When we had finished our drinks we headed into the little township and that’s when we noticed our first peek at a lake! Lucas noticed our curiosity and decided to show us a little beach that was near where we were. There were women washing clothes, a young guy fishing in the water and a couple of men cleaning a truck; it was kind of an odd thing to see all together like that but it was still very scenic. Afterwards, Lucas and Samson took us down this little path just wide enough for a car and a half and parked up on a little hill by the lake. We followed them down a little winding path to some fishermen at work on the beach. They introduced us to the guys working to catch, cook and sell tilapia and anchovy. What they do is set up nets in the water and use a handmade wooden canoe to bring the nets out farther. We ended up all getting little rides on the canoe to experience a bit of fisherman life, it was pretty cool, I was just a little afraid of it capsizing but we were lucky and no one got dumped in the lake. After that we got to see the fishermen bring in the nets to reel in their catch. There were tons of little anchovy and a couple tilapia fish that they caught which were then gutted and strung onto some reeds (gill to mouth) so that they can sell them in bunches. It was a unique experience for me to see, since it was done so efficiently and quickly and that they didn’t mind that we were watching all of them work.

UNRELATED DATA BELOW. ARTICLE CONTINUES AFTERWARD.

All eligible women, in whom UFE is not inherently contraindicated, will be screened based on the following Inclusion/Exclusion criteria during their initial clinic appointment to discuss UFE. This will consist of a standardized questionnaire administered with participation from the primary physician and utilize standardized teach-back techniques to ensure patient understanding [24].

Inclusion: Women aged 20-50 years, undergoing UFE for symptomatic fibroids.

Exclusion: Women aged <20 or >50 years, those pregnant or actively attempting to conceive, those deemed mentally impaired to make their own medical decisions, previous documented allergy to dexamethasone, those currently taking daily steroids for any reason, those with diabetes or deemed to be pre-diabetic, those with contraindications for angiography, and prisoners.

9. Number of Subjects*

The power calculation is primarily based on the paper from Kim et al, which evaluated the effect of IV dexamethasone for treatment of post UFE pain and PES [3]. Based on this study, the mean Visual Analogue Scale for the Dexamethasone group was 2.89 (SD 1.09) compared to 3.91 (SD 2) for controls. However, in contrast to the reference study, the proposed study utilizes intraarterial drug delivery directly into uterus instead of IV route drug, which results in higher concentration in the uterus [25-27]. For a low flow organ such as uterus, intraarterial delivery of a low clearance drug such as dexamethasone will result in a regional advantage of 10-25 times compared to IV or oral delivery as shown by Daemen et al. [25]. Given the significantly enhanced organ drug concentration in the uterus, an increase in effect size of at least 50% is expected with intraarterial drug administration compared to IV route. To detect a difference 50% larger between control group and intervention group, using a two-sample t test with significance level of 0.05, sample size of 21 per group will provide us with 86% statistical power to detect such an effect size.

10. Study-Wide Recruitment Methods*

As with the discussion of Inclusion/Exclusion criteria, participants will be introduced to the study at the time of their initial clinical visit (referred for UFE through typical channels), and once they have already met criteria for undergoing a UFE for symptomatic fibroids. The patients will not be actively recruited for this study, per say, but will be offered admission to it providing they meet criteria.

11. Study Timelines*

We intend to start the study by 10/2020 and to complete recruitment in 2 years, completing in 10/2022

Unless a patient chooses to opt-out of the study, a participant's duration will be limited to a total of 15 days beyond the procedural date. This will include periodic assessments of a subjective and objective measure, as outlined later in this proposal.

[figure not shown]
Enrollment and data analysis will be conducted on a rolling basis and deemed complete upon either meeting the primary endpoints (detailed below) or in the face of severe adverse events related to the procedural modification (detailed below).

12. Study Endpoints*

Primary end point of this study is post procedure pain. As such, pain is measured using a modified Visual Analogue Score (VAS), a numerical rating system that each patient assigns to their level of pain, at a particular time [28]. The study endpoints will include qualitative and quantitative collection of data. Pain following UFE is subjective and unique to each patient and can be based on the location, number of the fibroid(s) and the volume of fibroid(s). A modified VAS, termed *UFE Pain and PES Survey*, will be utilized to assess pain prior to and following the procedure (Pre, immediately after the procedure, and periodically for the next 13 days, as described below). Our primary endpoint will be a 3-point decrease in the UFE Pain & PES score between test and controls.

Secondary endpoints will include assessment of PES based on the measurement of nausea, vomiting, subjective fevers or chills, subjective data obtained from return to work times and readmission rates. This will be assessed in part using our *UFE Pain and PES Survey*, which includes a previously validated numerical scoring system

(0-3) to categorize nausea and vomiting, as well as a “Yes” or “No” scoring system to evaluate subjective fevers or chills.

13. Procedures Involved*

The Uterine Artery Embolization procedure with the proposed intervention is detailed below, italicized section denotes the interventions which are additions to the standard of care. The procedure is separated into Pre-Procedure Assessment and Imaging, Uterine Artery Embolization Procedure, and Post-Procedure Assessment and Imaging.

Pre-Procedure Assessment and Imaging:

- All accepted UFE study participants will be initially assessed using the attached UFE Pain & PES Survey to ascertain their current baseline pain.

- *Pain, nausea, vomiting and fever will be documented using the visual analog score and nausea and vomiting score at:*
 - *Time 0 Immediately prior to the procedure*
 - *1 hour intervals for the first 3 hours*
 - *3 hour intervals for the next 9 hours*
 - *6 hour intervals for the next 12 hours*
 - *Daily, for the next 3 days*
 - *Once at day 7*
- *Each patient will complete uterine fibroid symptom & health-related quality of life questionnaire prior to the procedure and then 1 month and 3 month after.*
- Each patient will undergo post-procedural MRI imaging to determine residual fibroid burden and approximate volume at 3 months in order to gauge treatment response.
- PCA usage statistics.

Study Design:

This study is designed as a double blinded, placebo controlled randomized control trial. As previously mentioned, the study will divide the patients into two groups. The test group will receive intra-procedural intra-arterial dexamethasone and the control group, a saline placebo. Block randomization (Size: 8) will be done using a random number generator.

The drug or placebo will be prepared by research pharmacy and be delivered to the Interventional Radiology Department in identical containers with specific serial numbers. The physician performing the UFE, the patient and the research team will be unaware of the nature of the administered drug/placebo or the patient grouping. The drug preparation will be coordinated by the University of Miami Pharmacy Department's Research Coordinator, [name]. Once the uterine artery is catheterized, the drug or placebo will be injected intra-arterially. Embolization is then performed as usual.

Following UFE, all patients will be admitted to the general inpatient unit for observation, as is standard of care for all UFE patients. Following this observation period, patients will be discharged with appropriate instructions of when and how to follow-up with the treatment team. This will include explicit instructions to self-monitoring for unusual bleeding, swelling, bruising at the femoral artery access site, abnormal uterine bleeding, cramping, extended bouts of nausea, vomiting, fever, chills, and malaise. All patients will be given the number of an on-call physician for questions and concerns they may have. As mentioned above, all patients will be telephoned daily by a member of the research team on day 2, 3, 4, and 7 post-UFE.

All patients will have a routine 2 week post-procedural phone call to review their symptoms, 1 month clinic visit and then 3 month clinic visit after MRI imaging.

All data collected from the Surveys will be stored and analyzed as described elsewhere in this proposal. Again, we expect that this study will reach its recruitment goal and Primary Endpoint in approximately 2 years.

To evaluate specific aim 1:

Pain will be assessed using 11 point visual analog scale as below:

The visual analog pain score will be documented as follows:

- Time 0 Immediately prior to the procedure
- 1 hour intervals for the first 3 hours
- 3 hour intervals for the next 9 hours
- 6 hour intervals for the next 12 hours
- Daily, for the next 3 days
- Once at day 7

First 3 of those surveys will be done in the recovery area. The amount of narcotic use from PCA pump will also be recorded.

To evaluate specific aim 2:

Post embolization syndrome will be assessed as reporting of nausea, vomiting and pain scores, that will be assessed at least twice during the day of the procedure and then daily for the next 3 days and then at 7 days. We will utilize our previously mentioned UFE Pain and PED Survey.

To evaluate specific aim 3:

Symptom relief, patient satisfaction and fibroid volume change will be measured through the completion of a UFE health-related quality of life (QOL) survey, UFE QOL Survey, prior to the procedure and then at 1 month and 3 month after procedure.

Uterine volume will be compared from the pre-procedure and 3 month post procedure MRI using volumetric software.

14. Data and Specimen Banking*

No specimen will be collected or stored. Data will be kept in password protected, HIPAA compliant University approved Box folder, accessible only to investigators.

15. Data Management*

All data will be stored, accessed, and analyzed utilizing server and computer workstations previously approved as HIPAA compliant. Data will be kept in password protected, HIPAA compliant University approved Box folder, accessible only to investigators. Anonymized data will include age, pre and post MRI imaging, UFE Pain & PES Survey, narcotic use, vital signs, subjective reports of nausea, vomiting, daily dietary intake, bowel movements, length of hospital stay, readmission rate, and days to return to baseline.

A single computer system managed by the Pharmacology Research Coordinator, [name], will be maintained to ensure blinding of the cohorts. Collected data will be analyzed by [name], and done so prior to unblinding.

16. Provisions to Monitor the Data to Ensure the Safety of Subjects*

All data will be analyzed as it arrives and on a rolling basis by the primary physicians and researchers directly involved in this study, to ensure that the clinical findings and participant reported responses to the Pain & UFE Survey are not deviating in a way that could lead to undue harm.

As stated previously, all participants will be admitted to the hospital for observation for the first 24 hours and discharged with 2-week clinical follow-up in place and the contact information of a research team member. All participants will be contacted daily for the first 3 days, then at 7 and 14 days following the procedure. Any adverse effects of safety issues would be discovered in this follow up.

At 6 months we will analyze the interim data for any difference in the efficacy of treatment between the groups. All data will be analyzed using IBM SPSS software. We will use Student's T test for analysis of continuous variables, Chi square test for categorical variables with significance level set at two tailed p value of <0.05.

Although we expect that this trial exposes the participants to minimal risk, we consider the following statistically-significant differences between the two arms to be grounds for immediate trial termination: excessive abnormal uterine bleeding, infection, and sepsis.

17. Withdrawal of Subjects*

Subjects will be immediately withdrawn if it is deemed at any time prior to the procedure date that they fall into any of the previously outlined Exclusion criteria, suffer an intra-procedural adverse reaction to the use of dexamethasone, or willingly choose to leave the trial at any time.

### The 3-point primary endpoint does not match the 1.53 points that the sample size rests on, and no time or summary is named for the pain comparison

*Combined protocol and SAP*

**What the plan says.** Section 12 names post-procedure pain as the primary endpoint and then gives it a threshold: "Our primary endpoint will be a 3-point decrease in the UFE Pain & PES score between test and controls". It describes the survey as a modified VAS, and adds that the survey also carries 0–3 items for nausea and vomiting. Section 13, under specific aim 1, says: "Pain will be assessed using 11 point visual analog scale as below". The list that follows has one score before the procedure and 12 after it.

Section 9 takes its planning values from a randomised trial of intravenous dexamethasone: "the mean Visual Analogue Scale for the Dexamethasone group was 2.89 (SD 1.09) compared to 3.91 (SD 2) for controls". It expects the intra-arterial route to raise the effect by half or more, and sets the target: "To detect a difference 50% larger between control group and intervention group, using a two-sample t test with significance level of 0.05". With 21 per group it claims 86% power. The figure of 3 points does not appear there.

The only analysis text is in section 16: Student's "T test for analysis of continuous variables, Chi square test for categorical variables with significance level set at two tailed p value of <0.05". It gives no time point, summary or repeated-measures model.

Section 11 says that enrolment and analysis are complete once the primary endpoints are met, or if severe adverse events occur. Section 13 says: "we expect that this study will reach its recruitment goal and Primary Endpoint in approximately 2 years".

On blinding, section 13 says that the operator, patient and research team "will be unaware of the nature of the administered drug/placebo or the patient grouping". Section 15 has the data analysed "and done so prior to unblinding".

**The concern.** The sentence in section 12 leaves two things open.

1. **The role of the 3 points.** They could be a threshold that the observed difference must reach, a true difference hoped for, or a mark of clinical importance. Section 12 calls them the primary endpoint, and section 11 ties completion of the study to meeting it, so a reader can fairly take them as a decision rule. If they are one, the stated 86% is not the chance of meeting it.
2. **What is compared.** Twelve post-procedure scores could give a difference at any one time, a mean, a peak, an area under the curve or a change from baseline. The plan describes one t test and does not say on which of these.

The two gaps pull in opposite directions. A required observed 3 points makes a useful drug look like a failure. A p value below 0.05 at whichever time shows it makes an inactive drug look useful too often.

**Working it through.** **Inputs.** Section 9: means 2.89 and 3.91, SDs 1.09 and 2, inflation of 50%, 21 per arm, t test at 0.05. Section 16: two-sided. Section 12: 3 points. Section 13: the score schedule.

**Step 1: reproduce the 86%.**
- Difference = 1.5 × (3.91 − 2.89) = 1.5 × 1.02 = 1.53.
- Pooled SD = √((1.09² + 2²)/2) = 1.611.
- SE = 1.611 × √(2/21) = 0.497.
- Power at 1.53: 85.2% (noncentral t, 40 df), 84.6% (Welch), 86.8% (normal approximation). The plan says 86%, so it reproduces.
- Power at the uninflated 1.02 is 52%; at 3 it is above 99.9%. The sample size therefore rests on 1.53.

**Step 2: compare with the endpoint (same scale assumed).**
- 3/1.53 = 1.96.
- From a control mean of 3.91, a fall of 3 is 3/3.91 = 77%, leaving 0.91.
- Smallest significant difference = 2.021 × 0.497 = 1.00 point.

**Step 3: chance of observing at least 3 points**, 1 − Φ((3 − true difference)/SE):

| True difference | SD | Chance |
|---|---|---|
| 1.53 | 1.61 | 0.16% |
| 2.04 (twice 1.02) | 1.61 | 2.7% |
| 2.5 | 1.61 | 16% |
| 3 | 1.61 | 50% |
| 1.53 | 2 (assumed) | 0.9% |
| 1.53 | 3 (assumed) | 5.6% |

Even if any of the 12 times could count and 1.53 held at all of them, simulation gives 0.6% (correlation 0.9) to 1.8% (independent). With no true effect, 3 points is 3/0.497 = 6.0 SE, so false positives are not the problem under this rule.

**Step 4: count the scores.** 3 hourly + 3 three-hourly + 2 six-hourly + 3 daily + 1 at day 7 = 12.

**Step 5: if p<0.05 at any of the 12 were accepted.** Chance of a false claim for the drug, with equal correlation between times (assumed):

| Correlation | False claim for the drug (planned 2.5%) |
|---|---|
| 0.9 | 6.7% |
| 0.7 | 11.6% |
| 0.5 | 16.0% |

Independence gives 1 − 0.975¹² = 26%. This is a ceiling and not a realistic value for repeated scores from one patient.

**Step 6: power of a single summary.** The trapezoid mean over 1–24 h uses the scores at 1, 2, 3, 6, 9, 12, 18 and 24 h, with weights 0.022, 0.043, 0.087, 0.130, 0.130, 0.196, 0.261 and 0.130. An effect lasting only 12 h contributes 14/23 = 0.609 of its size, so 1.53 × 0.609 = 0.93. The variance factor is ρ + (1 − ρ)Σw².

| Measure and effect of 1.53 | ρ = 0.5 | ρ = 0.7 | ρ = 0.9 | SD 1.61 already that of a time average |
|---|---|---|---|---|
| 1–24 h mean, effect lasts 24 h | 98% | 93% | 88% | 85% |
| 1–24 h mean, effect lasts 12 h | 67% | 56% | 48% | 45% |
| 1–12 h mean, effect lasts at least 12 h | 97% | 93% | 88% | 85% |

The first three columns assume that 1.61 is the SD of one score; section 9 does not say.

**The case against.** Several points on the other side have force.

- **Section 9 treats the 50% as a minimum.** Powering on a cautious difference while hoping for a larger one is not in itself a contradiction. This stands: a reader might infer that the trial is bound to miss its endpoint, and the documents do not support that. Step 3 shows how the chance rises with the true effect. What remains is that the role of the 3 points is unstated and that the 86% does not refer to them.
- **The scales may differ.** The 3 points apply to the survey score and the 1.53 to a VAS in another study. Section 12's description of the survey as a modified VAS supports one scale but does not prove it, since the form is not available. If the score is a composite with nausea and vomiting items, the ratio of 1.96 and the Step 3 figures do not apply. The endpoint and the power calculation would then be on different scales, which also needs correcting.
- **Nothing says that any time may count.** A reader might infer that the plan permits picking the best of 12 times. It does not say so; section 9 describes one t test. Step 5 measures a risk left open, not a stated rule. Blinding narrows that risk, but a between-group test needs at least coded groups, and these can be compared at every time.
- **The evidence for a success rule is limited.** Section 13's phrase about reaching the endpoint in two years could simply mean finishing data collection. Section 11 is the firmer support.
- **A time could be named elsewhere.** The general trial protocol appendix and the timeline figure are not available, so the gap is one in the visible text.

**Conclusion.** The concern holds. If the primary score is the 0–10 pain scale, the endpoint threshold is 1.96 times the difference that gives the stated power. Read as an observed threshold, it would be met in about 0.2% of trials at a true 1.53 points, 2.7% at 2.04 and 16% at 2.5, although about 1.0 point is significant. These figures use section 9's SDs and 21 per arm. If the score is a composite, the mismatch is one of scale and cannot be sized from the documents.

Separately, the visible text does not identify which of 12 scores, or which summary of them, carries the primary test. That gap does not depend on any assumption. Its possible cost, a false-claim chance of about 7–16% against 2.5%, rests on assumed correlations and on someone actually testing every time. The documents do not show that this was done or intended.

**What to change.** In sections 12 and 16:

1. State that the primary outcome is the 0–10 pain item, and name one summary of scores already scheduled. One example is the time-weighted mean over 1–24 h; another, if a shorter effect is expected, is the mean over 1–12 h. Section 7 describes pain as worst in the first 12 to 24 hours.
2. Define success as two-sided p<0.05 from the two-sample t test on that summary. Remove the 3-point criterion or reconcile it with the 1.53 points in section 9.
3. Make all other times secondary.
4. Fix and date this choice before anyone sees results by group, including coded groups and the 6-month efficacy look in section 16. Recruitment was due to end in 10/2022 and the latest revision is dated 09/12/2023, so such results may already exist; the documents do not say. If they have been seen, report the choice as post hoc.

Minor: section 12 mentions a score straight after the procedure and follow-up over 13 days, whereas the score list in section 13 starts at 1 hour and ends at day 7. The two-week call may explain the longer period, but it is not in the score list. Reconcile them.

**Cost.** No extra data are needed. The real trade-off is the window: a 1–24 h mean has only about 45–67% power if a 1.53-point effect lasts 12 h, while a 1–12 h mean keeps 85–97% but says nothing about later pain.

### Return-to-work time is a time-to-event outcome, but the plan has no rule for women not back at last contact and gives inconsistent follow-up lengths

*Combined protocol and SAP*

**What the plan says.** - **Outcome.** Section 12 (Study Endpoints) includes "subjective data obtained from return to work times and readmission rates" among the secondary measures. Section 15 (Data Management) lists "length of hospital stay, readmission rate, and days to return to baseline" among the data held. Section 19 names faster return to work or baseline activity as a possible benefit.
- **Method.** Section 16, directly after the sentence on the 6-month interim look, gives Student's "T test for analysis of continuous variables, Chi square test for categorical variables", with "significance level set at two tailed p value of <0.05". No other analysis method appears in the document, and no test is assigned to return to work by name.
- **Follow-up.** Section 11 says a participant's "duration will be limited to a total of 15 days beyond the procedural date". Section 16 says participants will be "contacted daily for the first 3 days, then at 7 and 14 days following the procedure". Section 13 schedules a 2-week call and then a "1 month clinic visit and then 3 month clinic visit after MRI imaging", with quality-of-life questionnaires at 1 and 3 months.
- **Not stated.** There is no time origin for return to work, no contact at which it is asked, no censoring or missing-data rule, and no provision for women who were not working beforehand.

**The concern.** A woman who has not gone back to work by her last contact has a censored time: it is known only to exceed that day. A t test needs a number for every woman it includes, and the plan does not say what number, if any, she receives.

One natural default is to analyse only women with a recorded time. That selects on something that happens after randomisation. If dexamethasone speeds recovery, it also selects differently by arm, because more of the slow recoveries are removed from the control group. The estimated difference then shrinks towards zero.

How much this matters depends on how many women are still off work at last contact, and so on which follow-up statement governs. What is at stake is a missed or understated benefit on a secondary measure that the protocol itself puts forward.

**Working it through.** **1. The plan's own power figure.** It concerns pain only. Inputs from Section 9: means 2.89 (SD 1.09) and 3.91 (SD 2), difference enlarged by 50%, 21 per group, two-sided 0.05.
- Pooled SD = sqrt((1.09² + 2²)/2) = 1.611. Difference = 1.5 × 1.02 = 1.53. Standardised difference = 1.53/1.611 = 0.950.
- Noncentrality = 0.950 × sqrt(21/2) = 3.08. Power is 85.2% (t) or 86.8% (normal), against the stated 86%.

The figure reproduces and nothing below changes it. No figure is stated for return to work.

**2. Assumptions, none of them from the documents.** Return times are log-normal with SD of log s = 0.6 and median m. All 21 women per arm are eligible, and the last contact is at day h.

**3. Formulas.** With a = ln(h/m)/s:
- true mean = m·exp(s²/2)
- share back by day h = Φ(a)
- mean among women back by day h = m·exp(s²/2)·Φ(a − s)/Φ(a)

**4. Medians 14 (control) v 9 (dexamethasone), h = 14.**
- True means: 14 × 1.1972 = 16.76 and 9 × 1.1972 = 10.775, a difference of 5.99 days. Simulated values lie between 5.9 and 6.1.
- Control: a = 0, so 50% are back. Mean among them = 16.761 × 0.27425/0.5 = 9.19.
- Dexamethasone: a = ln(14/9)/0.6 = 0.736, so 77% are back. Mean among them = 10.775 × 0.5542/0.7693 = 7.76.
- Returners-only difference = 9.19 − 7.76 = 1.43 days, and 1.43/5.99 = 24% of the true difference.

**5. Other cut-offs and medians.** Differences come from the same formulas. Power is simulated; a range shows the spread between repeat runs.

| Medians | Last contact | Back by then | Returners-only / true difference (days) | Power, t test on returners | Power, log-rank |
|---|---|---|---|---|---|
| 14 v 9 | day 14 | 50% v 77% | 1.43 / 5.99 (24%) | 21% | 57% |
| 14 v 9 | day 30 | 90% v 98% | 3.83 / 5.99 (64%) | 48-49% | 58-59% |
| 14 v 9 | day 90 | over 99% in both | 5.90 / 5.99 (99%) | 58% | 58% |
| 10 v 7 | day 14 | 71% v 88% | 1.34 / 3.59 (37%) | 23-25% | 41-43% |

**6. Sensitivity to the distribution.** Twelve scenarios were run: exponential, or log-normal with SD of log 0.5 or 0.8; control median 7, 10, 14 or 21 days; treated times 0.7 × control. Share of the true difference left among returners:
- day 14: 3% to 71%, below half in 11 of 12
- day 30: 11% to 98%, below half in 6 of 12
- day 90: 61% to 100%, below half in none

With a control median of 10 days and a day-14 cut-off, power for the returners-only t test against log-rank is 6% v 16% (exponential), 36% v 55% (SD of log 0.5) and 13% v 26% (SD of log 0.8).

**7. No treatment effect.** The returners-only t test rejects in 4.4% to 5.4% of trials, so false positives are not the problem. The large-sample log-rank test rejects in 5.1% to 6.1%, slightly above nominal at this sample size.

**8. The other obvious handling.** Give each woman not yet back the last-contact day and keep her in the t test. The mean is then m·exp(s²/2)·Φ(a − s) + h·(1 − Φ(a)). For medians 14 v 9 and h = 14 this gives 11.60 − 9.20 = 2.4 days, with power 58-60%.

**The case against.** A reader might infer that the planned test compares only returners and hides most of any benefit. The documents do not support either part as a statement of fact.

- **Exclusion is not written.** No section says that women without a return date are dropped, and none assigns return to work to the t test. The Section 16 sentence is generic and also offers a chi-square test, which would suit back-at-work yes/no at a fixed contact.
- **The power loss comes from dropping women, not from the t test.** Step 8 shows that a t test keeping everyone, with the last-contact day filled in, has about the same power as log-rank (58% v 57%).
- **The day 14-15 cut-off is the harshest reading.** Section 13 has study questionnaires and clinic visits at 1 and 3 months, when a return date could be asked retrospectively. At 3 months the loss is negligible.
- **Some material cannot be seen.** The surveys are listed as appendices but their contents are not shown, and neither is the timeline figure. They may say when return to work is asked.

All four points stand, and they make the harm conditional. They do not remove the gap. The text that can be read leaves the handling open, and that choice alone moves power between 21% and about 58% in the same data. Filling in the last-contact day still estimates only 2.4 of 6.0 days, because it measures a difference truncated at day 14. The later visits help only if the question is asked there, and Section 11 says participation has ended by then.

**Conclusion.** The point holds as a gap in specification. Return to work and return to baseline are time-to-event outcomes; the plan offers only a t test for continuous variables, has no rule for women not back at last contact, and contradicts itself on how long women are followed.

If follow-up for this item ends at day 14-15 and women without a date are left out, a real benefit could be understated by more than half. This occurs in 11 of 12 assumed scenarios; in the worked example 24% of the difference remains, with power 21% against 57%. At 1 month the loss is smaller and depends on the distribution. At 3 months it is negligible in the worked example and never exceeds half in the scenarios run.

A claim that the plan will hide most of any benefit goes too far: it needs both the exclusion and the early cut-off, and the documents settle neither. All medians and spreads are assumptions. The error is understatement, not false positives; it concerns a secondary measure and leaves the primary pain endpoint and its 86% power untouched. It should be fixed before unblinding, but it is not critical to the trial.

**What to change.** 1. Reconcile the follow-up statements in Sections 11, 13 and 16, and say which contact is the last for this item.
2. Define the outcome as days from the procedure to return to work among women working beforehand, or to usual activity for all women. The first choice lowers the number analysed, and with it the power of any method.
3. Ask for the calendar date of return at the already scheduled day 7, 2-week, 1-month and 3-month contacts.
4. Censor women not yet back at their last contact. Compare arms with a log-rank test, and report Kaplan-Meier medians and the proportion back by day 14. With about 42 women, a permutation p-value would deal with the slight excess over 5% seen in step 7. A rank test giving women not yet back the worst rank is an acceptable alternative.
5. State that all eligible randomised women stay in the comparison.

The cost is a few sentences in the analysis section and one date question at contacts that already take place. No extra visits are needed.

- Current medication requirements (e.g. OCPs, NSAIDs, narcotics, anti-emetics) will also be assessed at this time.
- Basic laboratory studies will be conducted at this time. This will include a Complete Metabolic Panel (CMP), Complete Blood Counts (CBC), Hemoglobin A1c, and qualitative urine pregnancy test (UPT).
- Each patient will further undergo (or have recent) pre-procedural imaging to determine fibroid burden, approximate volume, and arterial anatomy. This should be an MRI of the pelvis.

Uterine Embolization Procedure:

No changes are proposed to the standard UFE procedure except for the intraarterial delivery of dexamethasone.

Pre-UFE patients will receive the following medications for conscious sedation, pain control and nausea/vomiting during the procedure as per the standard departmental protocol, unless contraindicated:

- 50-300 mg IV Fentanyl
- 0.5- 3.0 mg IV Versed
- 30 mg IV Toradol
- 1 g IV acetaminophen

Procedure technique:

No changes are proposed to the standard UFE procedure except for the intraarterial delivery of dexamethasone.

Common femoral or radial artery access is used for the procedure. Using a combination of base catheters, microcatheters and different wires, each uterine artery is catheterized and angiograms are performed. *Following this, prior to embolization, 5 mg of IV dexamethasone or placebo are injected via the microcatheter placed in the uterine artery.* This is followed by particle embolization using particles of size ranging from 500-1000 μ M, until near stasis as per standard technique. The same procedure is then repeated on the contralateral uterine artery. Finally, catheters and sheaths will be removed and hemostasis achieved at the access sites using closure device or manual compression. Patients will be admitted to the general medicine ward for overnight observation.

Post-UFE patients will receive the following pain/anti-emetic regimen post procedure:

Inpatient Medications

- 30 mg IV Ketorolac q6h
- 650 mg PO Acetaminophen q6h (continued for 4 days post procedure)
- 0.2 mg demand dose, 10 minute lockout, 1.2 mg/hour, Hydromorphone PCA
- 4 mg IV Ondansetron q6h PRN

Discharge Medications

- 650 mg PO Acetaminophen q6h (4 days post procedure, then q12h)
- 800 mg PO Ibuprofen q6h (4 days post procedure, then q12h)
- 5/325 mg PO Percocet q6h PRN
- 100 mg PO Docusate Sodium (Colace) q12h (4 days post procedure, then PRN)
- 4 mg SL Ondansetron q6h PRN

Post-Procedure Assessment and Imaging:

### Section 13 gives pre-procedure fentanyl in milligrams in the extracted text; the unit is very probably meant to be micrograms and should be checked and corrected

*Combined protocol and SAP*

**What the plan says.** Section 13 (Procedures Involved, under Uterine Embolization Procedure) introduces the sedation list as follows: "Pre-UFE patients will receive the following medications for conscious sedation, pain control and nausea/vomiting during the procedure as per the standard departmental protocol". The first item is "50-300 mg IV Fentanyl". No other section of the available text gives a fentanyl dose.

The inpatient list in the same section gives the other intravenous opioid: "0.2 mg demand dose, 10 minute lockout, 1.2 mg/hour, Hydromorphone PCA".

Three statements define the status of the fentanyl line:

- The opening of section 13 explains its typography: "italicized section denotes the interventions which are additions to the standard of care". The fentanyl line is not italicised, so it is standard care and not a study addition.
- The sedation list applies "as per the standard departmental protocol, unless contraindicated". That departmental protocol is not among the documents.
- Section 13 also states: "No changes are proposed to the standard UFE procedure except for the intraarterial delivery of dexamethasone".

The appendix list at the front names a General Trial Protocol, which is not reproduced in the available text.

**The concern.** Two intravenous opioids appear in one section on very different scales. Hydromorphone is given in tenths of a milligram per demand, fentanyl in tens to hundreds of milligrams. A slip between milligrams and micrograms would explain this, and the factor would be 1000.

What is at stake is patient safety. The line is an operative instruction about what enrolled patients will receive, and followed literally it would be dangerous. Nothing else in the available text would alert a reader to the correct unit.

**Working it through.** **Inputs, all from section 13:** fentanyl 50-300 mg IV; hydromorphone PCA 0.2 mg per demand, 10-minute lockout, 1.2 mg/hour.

We had worked up an appetite so the guys took us into town again to get some lunch at this little bar that looks more like a sand pit with some shade, tables & chairs, a little stick cabin as a kitchen and a pool table being used by some of the locals. Lucas ordered us some chips and pig bites which were absolutely amazing! I love dipping meat chunks & chips into lime, salt and piri piri, it’s so tasty! We stayed for a while just hanging out and talking and then it was time to head back. The drive back wasn’t really any better at all, but I sat in the back that time and looked out of the side window which helped calm my nerves a bit.